RIO DE JANEIRO: The ’33rd team’ at the World Cup have taken to the pitch in Rio de Janeiro.

Representing 45 countries, the tournament’s 25 referee trios and eight support duos took part in a practical session at the Zico Football Academy (CFZ). the event formed part of a preparatory seminar that began on June 1 and concludes two days before the start of the tournament.

Afterwards the match officials had the opportunity to meet with Zico himself, posing for photos while bearing placards promoting the FIFA campaign #SayNoToRacism.

Former Swiss referee Massimo Busacca, FIFA’s head of refereeing, spoke of the importance of the work being carried out to ensure the success of the officiating at the tournament.

“I am very pleased with what we are achieving here,” said Busacca, who refereed at the last two FIFA World Cups. “This work is very important in ensuring that the referees make consistent decisions and are familiar with the situations that can arise in games.

“We want the refereeing at the World Cup to be of a very high standard. Brazil are the five-time world champions and the country is the home of football, and we are all delighted to be here taking part in this major event.”

Just as he did at last year’s FIFA Confederations Cup, Zico put in an appearance at his academy to greet the referees and assistant referees.

The former Brazil star, who played in the 1978, 1982 and 1986 world finals, said he was pleased that goal-line technology (GLT) was now being used to make life easier for match officials.

“Anything that helps the right decisions to be reached has to be welcomed,” said Zico.

“It ensures we don’t run the risk of a team preparing for four long years only to lose the title because we don’t have the technology to tell us whether a ball went in or not. I don’t think it’s fair on referees that they should be exposed to criticism on account of slow-motion replays or decisions taken in a split-second.”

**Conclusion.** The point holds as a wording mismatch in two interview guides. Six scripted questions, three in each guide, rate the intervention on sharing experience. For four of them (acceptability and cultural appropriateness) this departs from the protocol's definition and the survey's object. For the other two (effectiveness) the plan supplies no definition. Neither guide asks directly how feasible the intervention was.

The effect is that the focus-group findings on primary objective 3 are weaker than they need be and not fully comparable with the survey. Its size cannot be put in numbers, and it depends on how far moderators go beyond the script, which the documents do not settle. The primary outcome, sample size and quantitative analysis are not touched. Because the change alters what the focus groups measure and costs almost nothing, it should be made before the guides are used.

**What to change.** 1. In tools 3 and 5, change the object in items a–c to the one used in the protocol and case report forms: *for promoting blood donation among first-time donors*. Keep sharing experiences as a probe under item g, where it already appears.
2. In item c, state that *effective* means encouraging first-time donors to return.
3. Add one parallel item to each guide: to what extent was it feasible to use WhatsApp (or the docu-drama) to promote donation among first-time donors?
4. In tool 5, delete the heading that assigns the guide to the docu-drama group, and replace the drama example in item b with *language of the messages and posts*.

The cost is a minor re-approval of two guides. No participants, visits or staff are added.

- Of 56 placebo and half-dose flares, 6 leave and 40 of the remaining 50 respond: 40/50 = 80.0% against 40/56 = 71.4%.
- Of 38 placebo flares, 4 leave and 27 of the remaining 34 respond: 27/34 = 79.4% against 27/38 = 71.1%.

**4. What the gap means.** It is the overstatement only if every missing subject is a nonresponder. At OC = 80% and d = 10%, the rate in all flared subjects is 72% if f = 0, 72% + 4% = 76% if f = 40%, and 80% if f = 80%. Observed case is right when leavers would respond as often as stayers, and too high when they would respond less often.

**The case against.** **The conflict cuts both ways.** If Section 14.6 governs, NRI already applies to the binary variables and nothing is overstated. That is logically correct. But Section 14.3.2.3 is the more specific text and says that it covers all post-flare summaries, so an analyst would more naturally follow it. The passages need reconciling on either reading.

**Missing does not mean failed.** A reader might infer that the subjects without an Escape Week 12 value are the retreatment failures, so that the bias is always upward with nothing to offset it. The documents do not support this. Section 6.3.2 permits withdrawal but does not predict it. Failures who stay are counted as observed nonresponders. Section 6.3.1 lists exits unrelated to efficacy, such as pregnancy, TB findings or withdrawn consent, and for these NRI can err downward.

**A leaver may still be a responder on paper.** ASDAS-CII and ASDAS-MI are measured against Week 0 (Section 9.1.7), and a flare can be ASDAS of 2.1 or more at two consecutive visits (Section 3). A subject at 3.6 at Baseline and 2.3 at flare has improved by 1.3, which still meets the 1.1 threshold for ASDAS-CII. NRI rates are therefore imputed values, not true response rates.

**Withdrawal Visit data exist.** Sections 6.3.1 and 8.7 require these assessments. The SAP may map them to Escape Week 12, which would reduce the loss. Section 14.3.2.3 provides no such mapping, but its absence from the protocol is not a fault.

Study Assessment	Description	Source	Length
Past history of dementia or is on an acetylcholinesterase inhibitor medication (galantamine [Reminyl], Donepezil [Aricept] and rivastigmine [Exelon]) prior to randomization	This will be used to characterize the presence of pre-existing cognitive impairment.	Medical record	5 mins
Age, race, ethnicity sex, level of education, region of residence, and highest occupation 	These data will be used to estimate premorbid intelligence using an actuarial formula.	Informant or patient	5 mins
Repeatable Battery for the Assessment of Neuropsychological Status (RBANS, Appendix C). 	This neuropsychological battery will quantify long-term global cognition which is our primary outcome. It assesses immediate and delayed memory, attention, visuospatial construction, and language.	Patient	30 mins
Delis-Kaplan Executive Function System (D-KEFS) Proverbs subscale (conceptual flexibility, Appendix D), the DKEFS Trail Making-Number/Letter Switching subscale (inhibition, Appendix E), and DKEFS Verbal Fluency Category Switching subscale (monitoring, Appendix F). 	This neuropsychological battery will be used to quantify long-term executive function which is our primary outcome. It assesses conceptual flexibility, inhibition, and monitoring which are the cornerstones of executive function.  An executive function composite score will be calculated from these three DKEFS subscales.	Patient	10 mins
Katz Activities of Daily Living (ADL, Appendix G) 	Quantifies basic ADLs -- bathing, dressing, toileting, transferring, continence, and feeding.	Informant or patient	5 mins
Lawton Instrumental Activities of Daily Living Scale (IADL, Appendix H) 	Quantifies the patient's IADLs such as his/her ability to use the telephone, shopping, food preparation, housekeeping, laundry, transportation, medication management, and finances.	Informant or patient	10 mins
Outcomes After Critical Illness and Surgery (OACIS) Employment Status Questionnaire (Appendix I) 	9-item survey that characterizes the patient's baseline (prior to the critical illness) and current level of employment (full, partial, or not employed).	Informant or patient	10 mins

English referee Howard Webb, who took charge of the South Africa 2010 Final, said he was delighted to meet Zico and to have the chance to practice with the spray that will be used to mark out the distance at which walls must be formed at free-kicks.

“I’m still getting used to having a spray hanging from my waist the whole time,” he said.

“It’s a vital tool for ensuring that the rule is observed and that the wall is 9.15 metres away from the spot where the free-kick is being taken. I’m extremely happy to be back here and to be taking part in preparations that are every bit as good as they were for the Confederations Cup. The World Cup is the pinnacle of a referee’s career.”

Brazil 2014 is the first World Cup in which referees will have GLT to support them. Most of the match officials are already familiar with the technology, which was used at last year’s Confederations Cup and at the 2012 and 2013 FIFA Club World Cups. GoalControl, a German company that employs 14 high-speed cameras positioned around the pitch as part of the system, is the tournament’s official GLT supplier.

FIFA organises practical sessions before every competition in which GLT is used, the idea being to make sure that referees feel confident when it comes to working with the new technology.